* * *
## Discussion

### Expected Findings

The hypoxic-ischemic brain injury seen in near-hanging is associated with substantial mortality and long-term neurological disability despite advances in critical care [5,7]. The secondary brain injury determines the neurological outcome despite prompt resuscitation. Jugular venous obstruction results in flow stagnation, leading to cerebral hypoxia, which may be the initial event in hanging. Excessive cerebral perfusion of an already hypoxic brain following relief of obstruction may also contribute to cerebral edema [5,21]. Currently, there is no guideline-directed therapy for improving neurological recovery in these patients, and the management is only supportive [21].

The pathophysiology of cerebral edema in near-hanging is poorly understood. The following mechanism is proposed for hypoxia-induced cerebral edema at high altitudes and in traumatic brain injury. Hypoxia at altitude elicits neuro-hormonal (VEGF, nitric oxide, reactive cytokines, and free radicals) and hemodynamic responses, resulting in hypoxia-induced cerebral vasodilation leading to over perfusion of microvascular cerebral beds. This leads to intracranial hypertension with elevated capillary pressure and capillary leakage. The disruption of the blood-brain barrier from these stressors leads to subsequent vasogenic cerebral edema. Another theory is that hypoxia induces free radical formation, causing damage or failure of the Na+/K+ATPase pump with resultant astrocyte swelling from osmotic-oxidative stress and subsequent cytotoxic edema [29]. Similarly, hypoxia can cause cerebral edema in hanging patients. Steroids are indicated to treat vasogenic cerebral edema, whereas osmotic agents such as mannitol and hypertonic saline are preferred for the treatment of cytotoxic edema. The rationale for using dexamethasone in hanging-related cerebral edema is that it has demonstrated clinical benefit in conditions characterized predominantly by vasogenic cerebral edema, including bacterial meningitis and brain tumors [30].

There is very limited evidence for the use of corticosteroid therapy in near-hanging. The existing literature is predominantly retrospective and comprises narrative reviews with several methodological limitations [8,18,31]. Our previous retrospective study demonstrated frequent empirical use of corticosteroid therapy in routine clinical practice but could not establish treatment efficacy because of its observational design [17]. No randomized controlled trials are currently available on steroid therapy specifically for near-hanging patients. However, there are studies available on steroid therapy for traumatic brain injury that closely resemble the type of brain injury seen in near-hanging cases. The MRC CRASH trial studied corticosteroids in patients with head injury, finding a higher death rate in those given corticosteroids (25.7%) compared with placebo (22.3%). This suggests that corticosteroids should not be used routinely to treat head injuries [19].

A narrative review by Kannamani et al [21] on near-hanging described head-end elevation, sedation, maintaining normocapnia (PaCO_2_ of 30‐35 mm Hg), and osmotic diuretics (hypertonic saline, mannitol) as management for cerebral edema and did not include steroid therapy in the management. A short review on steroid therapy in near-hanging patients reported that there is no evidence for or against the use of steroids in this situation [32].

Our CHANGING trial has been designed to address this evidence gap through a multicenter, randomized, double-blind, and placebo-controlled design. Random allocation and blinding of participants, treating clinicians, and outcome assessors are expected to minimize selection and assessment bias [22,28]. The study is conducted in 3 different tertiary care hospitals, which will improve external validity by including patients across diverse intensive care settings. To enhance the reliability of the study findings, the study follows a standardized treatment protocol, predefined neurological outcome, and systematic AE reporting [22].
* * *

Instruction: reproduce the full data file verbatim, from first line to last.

## Discussion

### Expected Findings

The hypoxic-ischemic brain injury seen in near-hanging is associated with substantial mortality and long-term neurological disability despite advances in critical care [5,7]. The secondary brain injury determines the neurological outcome despite prompt resuscitation. Jugular venous obstruction results in flow stagnation, leading to cerebral hypoxia, which may be the initial event in hanging. Excessive cerebral perfusion of an already hypoxic brain following relief of obstruction may also contribute to cerebral edema [5,21]. Currently, there is no guideline-directed therapy for improving neurological recovery in these patients, and the management is only supportive [21].

The pathophysiology of cerebral edema in near-hanging is poorly understood. The following mechanism is proposed for hypoxia-induced cerebral edema at high altitudes and in traumatic brain injury. Hypoxia at altitude elicits neuro-hormonal (VEGF, nitric oxide, reactive cytokines, and free radicals) and hemodynamic responses, resulting in hypoxia-induced cerebral vasodilation leading to over perfusion of microvascular cerebral beds. This leads to intracranial hypertension with elevated capillary pressure and capillary leakage. The disruption of the blood-brain barrier from these stressors leads to subsequent vasogenic cerebral edema. Another theory is that hypoxia induces free radical formation, causing damage or failure of the Na+/K+ATPase pump with resultant astrocyte swelling from osmotic-oxidative stress and subsequent cytotoxic edema [29]. Similarly, hypoxia can cause cerebral edema in hanging patients. Steroids are indicated to treat vasogenic cerebral edema, whereas osmotic agents such as mannitol and hypertonic saline are preferred for the treatment of cytotoxic edema. The rationale for using dexamethasone in hanging-related cerebral edema is that it has demonstrated clinical benefit in conditions characterized predominantly by vasogenic cerebral edema, including bacterial meningitis and brain tumors [30].

There is very limited evidence for the use of corticosteroid therapy in near-hanging. The existing literature is predominantly retrospective and comprises narrative reviews with several methodological limitations [8,18,31]. Our previous retrospective study demonstrated frequent empirical use of corticosteroid therapy in routine clinical practice but could not establish treatment efficacy because of its observational design [17]. No randomized controlled trials are currently available on steroid therapy specifically for near-hanging patients. However, there are studies available on steroid therapy for traumatic brain injury that closely resemble the type of brain injury seen in near-hanging cases. The MRC CRASH trial studied corticosteroids in patients with head injury, finding a higher death rate in those given corticosteroids (25.7%) compared with placebo (22.3%). This suggests that corticosteroids should not be used routinely to treat head injuries [19].

A narrative review by Kannamani et al [21] on near-hanging described head-end elevation, sedation, maintaining normocapnia (PaCO_2_ of 30‐35 mm Hg), and osmotic diuretics (hypertonic saline, mannitol) as management for cerebral edema and did not include steroid therapy in the management. A short review on steroid therapy in near-hanging patients reported that there is no evidence for or against the use of steroids in this situation [32].

Our CHANGING trial has been designed to address this evidence gap through a multicenter, randomized, double-blind, and placebo-controlled design. Random allocation and blinding of participants, treating clinicians, and outcome assessors are expected to minimize selection and assessment bias [22,28]. The study is conducted in 3 different tertiary care hospitals, which will improve external validity by including patients across diverse intensive care settings. To enhance the reliability of the study findings, the study follows a standardized treatment protocol, predefined neurological outcome, and systematic AE reporting [22].